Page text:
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Mentors Take Pride In Assisting CSULB Rhodes Scholar Bryson

Published: December 15, 2011

Stephanie Bryson will be off to Oxford, England, in October 2012, the result of being named a Rhodes Scholar, the first CSULB-affiliated student to receive the internationally renowned award. She is one of just 80 recipients worldwide, 32 from the United States, who were selected by the Rhodes Trust as part of this year’s class of Rhodes Scholars who will begin their studies at Oxford University next year.

And, while she certainly deserves the majority of credit for her accomplishment, she is quick to point out that others had a hand in her success.

“My time at Cal State Long Beach and in the California system of public higher education was so instrumental in this process – I would not be a Rhodes Scholar if I hadn’t gone to CSULB,” said Bryson. “I had great faculty support for all of my academic endeavors, and I participated in campus clubs like the Model United Nations and the German Club. Participating in these organizations was instrumental in me following my dreams.”

“Steffi’s intellect and leadership skills were given the opportunity to flourish in the Model U.N. simulation of international diplomacy,” said Larry Martinez, one of her mentors and a professor of political science at CSULB who serves as the faculty advisor to the campus’ Model United Nations club and class. “I am so proud of Steffi’s achievement and what it means for the students who now follow in her footsteps. The CSU is a remarkable program to produce the leaders like Steffi who will be at the forefront of international diplomacy when the world needs solutions and the gifts that diplomats like Steffi Bryson can contribute.”

Bryson, named the Outstanding Graduate for the College of Liberal Arts at CSULB this spring, was a double major who earned bachelor’s degrees in German and international studies along with a minor in political science and an honors diploma. Currently, she is a graduate student at Georgetown University where she is pursuing a master’s degree in German and European studies in the university’s School of Foreign Service. She plans to pursue a career in diplomacy or foreign policy advising.

“Steffi Bryson did all of this on her own. She became involved with the Model United Nations and the German Club, she studied and interned abroad, and she simply showed up for events,” said Nele Hempel-Lamer, an associate professor of German in the Romance, German, Russian Languages and Literatures and interim director of CSULB’s honors program, who also worked with Bryson in her role as the German undergraduate advisor. “She didn’t do it for extra credit or a free lunch, but because she actively pursued a well-rounded education. This is my sixth year on this campus and I am so impressed with the opportunities that this campus provides for its students, both in terms of faculty dedication to student learning and in terms of the out-of-class intellectual events that are scheduled in any given week, which allow our students to network and become more informed about the world they live in. I hope that Steffi Bryson’s achievement will inspire students to pursue similar scholarships in the future.”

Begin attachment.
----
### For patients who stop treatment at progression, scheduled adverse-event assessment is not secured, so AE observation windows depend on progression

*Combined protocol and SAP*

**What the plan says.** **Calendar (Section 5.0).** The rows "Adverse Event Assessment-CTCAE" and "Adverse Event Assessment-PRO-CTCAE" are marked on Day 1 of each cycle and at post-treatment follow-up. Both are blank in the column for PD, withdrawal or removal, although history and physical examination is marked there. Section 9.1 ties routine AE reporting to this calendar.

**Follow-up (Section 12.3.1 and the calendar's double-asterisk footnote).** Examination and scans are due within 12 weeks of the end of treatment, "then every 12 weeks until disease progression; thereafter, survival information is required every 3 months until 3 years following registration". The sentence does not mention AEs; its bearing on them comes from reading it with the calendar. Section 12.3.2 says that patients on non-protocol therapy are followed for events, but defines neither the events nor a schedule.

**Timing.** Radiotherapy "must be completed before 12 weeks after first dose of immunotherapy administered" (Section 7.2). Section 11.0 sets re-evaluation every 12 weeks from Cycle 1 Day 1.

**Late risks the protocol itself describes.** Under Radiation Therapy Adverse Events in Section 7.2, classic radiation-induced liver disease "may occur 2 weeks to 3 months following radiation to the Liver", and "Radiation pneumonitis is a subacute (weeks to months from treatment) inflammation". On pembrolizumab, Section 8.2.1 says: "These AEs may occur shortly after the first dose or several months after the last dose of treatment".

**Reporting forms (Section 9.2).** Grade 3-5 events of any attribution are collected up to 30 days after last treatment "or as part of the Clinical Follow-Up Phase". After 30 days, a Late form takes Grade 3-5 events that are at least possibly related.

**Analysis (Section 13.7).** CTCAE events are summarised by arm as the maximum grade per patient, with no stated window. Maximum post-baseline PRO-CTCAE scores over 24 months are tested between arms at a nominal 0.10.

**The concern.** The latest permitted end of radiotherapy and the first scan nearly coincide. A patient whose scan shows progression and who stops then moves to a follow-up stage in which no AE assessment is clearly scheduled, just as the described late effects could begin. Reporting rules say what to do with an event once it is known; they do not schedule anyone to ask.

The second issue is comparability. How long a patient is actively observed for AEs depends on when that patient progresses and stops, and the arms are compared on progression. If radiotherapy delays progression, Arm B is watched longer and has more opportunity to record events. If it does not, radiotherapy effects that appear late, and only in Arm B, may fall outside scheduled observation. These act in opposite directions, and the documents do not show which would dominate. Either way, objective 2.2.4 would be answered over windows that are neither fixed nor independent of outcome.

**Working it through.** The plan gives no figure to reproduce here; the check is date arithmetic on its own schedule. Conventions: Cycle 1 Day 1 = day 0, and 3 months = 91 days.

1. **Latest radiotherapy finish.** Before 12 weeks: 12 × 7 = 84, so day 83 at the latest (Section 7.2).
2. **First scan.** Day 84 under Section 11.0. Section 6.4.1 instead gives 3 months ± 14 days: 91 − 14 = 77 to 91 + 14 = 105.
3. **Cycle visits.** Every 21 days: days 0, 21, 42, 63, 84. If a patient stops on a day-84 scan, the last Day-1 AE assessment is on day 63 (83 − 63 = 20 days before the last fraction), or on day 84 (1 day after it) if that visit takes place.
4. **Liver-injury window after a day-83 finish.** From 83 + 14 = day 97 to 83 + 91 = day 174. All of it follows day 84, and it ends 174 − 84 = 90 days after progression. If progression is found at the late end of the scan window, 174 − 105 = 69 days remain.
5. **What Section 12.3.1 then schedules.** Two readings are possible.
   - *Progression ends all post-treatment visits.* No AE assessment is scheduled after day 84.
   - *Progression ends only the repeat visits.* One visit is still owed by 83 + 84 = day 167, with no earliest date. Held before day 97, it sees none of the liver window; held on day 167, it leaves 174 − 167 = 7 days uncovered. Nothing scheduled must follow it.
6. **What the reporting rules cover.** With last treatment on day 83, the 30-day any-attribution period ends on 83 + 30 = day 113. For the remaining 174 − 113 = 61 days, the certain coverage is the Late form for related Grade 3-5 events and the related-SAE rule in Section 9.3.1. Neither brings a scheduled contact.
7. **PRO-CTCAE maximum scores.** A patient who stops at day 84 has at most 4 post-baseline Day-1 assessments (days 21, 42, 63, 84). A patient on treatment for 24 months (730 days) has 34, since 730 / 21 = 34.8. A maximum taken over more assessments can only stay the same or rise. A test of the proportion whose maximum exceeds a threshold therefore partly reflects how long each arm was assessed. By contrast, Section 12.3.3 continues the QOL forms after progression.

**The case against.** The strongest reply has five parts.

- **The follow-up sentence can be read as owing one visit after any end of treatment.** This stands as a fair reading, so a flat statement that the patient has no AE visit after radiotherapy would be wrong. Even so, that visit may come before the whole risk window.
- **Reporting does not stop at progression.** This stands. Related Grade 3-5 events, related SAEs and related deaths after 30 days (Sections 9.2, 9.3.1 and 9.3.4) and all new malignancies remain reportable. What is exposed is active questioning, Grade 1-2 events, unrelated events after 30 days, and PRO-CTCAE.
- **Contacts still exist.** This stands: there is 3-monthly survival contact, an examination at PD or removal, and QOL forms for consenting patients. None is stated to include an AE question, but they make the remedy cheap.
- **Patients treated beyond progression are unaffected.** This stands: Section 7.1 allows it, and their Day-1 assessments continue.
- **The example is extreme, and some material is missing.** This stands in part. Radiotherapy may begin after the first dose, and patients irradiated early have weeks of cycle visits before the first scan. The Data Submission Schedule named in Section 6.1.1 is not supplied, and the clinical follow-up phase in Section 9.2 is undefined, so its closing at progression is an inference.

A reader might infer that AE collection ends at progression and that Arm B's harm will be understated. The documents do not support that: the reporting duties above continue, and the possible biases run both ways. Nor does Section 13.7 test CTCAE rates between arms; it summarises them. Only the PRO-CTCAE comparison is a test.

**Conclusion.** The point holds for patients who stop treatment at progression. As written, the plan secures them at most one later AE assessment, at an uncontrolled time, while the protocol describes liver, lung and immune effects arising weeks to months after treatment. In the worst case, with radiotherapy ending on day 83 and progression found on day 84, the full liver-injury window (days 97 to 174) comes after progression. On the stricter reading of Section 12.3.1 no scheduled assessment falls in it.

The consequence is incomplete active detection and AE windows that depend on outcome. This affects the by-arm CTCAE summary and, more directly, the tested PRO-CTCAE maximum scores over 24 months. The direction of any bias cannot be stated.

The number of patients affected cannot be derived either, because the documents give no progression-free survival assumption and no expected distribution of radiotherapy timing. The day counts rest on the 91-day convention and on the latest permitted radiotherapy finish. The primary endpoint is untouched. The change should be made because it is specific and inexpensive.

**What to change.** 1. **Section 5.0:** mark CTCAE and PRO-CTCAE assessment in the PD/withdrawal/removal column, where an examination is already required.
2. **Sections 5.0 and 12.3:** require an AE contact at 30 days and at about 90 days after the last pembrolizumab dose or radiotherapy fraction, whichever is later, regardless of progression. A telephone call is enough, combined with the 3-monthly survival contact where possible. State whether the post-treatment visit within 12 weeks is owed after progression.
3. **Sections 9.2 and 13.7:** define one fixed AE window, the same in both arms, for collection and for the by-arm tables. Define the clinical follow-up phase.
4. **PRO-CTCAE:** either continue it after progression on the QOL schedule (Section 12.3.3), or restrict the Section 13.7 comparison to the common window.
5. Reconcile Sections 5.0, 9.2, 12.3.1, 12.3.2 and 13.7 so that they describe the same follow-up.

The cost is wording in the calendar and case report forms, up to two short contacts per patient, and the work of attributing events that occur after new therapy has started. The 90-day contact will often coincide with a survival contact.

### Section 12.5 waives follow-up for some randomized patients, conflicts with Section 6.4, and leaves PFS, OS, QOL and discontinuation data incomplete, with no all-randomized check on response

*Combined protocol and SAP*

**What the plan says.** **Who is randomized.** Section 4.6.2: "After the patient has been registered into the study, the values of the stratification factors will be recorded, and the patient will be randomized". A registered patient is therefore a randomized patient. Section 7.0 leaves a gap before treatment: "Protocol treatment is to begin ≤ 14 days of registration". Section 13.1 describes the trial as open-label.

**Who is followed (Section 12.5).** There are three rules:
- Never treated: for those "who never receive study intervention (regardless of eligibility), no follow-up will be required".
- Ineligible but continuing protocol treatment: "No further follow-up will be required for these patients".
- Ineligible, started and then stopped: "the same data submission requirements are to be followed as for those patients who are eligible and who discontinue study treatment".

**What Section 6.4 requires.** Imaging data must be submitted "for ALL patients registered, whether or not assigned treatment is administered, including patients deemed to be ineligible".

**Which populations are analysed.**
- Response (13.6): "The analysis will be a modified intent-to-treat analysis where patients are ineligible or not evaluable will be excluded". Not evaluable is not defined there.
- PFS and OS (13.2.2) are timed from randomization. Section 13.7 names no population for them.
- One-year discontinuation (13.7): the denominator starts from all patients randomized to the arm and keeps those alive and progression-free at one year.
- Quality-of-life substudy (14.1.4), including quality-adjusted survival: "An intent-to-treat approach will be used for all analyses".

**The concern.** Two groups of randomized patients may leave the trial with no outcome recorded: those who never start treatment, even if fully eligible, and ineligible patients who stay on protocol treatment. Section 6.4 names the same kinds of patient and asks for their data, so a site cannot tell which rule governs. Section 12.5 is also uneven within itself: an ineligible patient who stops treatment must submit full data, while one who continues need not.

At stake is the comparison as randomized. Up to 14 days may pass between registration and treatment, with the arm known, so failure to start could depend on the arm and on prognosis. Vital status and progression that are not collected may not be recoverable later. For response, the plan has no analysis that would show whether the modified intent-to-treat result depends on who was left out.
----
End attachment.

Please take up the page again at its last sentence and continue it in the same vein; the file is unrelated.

While at Long Beach, Bryson acquired some of the most prestigious pre-professional experiences in the international affairs field while maintaining a 4.0 grade point average and a spot on the President’s List every semester. She studied for a year at Humboldt University in Berlin, Germany, as one of only 30 international students awarded the annual Remembrance and Future Fund Berlin Scholarship. She also received CSULB’s 2008 Frank Fata Scholarship for Language Studies Abroad and the 2008-09 German Academic Exchange Service Undergraduate Scholarship.

Mentors Take Pride In Assisting CSULB Rhodes Scholar Bryson
PHOTO BY SHAYNE SCHROEDER
Stephanie Bryson (r) during a recent interview with KNBC’s Conan Nolan.

In Germany, she participated in a U.S.-German forum for young leaders and served as an American cultural ambassador for the Meet U.S. program at the U.S. Embassy in Berlin. In fall 2010, she interned with the U.S. Mission to the European Union in Brussels, Belgium.

At CSULB, Bryson was a member of the German Club and served as president and academic coordinator of the campus’ Model United Nations (MUN), moderating panel discussions, participating in seven MUN conferences in four countries, and instructing more than 30 delegates about the function of the United Nations.

“Steffi is a great example of what can be accomplished with determination and hard work,” said CSULB President F. King Alexander. “Our entire campus community takes great pride in her achievement. She is only one of eight public university Rhodes Scholar awardees in the class of 2012, and this is a remarkable feat considering that it is the world’s most prestigious international student scholarship.”

Beyond Bryson’s studies and extracurricular activities at CSULB, she was a lifeguard and first responder in swift water rescue and scuba search and recovery, winning the Joe Shirley Memorial Scholarship from the Del Mar Lifeguard Association for outstanding lifesaving achievement. She also volunteered with the Wounded Warriors Project, teaching U.S. veterans water sports to help them readjust to civilian life, and for the Challenged Athletes Foundation.

Previous recipients of the Rhodes Scholarship include former U.S. President Bill Clinton; author Robert Penn Warren; former Prime Minister of Australia Bob Hawke; former U.S. Senator Bill Bradley (NJ); social and educational activist Jonathan Kozol; CNN chairman and CEO Walter Issacson; MSNBC political analyst and host Rachel Maddow; 2011 Pulitzer Prize winner Siddhartha Mukherjee; current Kenya presidential candidate Kingwa Kamenco; and Justine Schluntz, 2010 NCAA Woman of the Year.